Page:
By happy chance, a journalist from the New York Times Arts & Leisure section was present.  "But doesn't The Blob suck up cats, bats, unicorns, people, DeSoto sedans, and entire towns?" she asked.  "And didn't Steve McQueen destroy this eponymous Blob in the 1958 feature film?"

Mr. Rove bowed his head, as if to let pass some searing personal anguish.  "It hasn't been easy for The Blob to transcend its legacy of persecution, knowing its progenitors were attacked and spit on because of . . . what they were.  Yet The Blob's people have made vital contributions to our nation.  The entire Westward Ho movement, for example, the right of eminent domain, the development of mergers and leveraged buyouts -- all were unaccredited rip-offs from Blob culture.  How could America have become the world's greatest superpower if The Blob had not inspired umpteen interventions into foreign countries?  Yes, The Blob has occupied a front-row seat in history.  I believe there was even a Blob alongside Dr. King as he marched --"

"Oh, I get it!" interrupted veteran reporter Helen Thomas.  "Your Republican white boys can't compete with the Democrats' African-American man and white woman candidates, so you want to run somebody from an oppressed group?"

"Sit down, Helen," said Karl Rove.  "We've gone way beyond identity politics, here.  The Blob, having no race, no sex, and no discernible way of pleasuring itself, save that of devouring everything in its path, would be an advancement over any President in U.S. history -- with the obvious exception of George W. Bush."

Interestingly, some analysts noted that this new Republican candidate seemed less hawkish than many of its rivals.  Although The Blob continues to waffle in its stance on water boarding, for instance, a Blob Presidency could unite some Rightists with an element of the anti-war movement.  Conservative pundit Norman Podhoretz, covering this story for Soldier of Fortune magazine, conjectured, "We could democratize the entire Persian Gulf just by pointing The Blob at it.  Then we sit back while it consumes the entire region -- after carefully removing our troops, of course.  That ought to shut up Cindy Sheehan."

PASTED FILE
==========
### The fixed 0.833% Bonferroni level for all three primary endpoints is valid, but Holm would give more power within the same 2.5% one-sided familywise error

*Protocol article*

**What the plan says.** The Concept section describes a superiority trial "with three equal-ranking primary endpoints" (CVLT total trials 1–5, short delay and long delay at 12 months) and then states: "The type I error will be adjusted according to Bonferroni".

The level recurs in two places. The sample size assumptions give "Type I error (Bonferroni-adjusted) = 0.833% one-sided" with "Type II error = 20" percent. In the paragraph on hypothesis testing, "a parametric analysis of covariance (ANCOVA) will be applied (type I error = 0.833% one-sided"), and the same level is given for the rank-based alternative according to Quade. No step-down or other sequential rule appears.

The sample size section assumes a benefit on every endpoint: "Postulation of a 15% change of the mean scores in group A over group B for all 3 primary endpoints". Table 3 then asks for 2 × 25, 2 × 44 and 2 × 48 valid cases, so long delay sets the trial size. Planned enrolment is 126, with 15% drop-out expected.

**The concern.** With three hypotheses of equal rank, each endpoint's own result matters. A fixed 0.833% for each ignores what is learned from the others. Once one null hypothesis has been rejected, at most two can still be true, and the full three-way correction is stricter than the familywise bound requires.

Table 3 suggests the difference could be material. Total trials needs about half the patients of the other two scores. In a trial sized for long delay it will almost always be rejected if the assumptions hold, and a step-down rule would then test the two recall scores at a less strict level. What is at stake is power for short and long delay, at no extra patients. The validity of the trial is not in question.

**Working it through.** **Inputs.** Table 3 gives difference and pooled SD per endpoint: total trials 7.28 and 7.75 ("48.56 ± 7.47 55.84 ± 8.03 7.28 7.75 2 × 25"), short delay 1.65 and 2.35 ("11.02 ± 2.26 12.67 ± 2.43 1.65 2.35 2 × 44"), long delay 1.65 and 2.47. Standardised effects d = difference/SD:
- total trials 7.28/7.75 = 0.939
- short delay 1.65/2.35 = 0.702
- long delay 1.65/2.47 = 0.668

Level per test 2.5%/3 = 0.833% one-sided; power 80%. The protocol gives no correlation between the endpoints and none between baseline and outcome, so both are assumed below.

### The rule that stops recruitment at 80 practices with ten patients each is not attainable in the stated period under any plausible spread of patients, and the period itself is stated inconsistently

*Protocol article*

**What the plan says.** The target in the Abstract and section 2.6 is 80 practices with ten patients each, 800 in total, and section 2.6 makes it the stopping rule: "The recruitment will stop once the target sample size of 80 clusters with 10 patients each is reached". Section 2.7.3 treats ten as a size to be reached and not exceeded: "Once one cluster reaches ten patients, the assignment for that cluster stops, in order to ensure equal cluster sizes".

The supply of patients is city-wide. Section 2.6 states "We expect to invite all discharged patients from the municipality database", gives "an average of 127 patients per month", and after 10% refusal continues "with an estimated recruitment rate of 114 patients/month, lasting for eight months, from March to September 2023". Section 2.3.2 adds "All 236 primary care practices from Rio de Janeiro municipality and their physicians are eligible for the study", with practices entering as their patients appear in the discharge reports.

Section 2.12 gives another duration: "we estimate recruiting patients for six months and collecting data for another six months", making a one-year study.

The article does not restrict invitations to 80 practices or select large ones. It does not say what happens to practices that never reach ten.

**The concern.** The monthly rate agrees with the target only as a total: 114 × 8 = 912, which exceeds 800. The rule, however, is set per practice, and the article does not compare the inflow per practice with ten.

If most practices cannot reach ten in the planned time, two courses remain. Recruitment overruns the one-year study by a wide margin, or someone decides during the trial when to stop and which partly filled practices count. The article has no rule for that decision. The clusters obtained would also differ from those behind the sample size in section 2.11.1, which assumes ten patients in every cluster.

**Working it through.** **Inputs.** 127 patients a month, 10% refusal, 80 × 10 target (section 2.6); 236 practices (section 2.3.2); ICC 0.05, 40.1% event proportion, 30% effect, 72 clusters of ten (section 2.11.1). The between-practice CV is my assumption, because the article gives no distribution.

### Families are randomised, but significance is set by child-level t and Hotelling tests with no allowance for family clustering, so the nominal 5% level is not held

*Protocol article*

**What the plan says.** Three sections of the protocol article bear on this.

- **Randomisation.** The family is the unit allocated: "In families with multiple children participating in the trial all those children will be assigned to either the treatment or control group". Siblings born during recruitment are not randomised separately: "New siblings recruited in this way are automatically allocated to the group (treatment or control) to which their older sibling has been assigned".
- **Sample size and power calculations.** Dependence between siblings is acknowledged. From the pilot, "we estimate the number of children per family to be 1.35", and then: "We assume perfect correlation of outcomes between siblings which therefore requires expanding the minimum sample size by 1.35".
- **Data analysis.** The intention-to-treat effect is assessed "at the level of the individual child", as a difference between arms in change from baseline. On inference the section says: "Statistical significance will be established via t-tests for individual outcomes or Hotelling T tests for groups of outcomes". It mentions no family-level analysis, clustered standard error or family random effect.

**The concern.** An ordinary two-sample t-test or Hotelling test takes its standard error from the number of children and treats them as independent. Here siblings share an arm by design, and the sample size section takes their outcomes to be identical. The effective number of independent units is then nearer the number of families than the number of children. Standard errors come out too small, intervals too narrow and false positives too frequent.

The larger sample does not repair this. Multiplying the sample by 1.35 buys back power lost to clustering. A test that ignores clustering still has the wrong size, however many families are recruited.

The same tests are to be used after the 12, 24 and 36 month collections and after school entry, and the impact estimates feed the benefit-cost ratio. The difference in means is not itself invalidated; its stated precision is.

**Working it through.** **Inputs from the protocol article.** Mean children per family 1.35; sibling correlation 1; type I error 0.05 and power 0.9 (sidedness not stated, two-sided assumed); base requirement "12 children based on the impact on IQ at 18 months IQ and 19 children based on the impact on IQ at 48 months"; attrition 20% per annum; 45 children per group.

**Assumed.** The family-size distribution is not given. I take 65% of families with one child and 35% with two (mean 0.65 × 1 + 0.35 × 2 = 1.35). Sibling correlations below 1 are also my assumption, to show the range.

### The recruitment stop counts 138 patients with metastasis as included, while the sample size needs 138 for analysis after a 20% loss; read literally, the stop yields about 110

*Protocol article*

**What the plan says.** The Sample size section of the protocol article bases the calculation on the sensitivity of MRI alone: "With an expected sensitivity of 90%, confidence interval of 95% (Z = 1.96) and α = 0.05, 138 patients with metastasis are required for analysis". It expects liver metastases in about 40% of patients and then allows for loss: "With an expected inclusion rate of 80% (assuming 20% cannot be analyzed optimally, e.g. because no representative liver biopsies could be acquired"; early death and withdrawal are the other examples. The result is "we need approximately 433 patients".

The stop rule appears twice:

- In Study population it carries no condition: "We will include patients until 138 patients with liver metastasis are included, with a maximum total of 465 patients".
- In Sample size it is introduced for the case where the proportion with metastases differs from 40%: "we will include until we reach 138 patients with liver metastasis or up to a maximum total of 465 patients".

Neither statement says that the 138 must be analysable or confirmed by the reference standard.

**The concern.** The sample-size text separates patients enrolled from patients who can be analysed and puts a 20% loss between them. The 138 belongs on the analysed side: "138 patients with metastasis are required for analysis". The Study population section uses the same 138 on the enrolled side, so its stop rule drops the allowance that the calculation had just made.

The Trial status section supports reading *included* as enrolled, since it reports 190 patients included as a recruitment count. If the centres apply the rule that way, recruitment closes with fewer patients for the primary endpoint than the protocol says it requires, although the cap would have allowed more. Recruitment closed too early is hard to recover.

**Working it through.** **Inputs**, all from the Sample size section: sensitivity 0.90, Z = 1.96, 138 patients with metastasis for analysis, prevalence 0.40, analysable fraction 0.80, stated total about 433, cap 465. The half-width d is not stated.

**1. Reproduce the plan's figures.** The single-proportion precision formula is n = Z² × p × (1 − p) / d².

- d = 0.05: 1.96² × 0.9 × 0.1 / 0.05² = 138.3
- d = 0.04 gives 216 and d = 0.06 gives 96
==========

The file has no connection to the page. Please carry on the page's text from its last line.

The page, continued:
Even some on the radical Left were heard to contemplate a Blob in the White House.

"Everyone knows there's no hope for Revolution -- all we can do is damage control," sighed Cyrus Prolehammer of the Workers Work Party.  "This election won't change the system.  No matter who we elect, we'll still have corporate greed, poverty, a horrifying renaissance of nuclear energy and weapons, lethal healthcare, racist cops, homophobia.  The Blob's about as bland as Obama and as appealing as Hillary.  So why not vote Blob, move to Venezuela, and die in Caracas fighting off the American invasion?"

Suddenly, a scream tore through the audience.  A woman, who had approached the podium, now stood waving a small pink blanket and shrieking, "My baby!  That horrid thing ate my little Emily!  The Blob is no candidate -- The Blob is a monster!"

"Yeah, well," conceded Karl Rove, smoothing his scalp.  "When you think about it, aren't they all monsters?  And lest we forget, The Blob believes in Jesus."

"Finally," called out someone in the crowd.  "A candidate we can trust."